A skull in a pot, six complete human skeletons and 36 incomplete skeletons which were found during excavation works at the Red House, Port of Spain were tested and found to date back to between AD 430 to AD 1820.

American forensic anthropologist Dr John Schultz will be visiting the country for two weeks next month to examine the bones.

The Red House

The Red House is the seat of Parliament in the Republic of Trinidad and Tobago.  The original building was destroyed in the 1903 water riots and was rebuilt in the year 1907. The Red House is located centrally within the capital city Port of Spain. It is currently used as a meeting place for parliament and elections and for political uses.

House Speaker Wade Mark disclosed this during a statement to Parliament, Port of Spain International Waterfront on Friday where he provided information on the findings of bones and cultural remains which include one US dollar gold coin under the rotunda and parliamentary Chamber on March 26 this year.

The bones were found during the 1.5-metre deep excavation works at the Red House Restoration Project.

Mark said samples of the human remains were analysed using DNA at the Merriwether Ancient DNA and Forensic Lab at Binghamton University, New York and for radiocarbon dating (C14 testing) and N15/N14 testing to be conducted by Beta Analytic Inc Laboratory in Miami, Florida, USA.

“Honourable Members, the initial carbon dating revealed that the samples were in fact human bones dating from AD 430 to AD 1820,” said Mark.

“Results from the DNA tests confirmed that the samples of bones from which results were achieved, belonged to people living in Trinidad and parts of Central America during the period AD 990 to AD 1400.”

Mark said upon the receipt of the results of the radiocarbon dating, the Cabinet was informed and a committee called “The Red House Historical Cultural Heritage Team” was established to manage all aspects of the historical finds and to ensure conformity with best practices and international protocols for such material.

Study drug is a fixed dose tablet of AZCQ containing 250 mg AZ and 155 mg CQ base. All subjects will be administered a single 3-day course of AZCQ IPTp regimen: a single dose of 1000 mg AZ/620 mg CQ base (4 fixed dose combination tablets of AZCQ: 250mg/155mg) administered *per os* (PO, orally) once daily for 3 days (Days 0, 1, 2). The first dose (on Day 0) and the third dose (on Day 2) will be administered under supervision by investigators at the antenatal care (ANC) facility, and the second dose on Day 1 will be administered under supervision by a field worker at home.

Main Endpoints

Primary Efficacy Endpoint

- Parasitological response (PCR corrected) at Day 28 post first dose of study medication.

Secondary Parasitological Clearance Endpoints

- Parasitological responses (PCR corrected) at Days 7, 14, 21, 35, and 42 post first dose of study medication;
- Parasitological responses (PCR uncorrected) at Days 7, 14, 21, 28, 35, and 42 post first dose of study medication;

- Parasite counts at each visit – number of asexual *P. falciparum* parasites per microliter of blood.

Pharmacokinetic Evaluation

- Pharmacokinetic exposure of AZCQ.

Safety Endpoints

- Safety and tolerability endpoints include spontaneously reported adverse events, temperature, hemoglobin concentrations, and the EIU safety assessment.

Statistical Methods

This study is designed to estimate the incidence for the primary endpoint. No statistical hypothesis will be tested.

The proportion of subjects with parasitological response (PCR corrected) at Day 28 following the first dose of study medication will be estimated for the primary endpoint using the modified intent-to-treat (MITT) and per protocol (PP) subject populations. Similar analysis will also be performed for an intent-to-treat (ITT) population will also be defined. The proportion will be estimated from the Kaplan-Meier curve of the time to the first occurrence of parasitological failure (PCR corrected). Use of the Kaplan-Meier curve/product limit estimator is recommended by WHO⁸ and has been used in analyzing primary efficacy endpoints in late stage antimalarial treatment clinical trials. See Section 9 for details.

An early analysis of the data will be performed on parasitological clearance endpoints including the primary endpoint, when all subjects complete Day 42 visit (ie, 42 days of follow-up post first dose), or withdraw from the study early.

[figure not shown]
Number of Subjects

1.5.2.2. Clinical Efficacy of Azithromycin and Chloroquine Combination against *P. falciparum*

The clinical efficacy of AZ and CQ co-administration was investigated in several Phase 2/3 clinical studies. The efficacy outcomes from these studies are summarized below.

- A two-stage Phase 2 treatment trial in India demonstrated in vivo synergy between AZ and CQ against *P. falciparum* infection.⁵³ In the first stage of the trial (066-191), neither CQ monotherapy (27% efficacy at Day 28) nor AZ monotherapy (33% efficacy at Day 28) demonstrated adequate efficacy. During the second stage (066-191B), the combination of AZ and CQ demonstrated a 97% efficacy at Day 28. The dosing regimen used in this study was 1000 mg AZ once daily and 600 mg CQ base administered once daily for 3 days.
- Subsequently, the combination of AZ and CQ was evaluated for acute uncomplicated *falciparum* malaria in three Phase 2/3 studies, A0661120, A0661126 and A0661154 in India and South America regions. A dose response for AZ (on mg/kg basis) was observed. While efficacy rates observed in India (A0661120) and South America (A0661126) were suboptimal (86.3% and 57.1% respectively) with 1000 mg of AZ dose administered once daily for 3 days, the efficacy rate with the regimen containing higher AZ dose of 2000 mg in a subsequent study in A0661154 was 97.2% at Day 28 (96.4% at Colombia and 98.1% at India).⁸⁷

Bone fragments and artifacts found during restoration work at the Red House in a glass case at the Parliament building. Photo courtesy Udecott

This committee, he said, is chaired by him and consists of members of all stakeholder groupings.

Mark said when the bones were discovered archaeologist Peter Harris began the study of the bones but he died before his examination was completed.

He said the Office of the Parliament secured the services of Dr Basil Reid, senior lecturer in archaeology at The University of the West Indies, St Augustine.

Mark said work commenced under Dr Reid on July 1, 2013 which involved excavation and finds processing of all artifacts and biological remains in the areas earmarked for excavation.

He said over the past year Reid has developed a network of specialists in various disciplines to provide assistance when needed.

Research partnerships have been established with academics in the USA and Europe.

Mark said the lead archaeologist in conjunction with Dr Michael Sutherland and his staff have developed a Red House 3D archaeological geodatabase (GIS) and all information related to the discoveries is entered in this database.

The Office of the Parliament, said Mark, has also signed an agreement with the University of Central Florida.

This will facilitate a visit by Schultz and an assistant who will come to Trinidad for two weeks in early January, 2015 to examine and conduct tests on the skeletons and bones found.

Mark said at the conclusion of the project, an academic publication will be compiled and published, possibly by The University of the West Indies Press or an alternative publisher and all information gathered will be passed on to the archaeological sub-committee of the National Trust of Trinidad and Tobago.

Mark noted that this country was a signatory to the UN Declaration on the Rights of Indigenous Peoples.

To this end, he said the Cabinet-appointed committee has held four meetings with representatives of the three First Peoples’ groups in the country.

Mark said in harmony with their requests, the First Peoples have been allowed to hold religious ceremonies on the grounds of the Red House and the Cabinet-appointed committee has agreed in principle that all the remains of the First Peoples should be interred on the grounds of the Red House with an appropriate sign indicating the significance of the area. He said dialogue with these groups is continuing.

Mark said that a small group of workers, mainly university students, are currently at the Red House engaged in the final cleaning and cataloguing of the finds.

He said the first phase of the archaeological project is scheduled to be completed by January 31, 2015 and is on time.

Source: Trinidad Express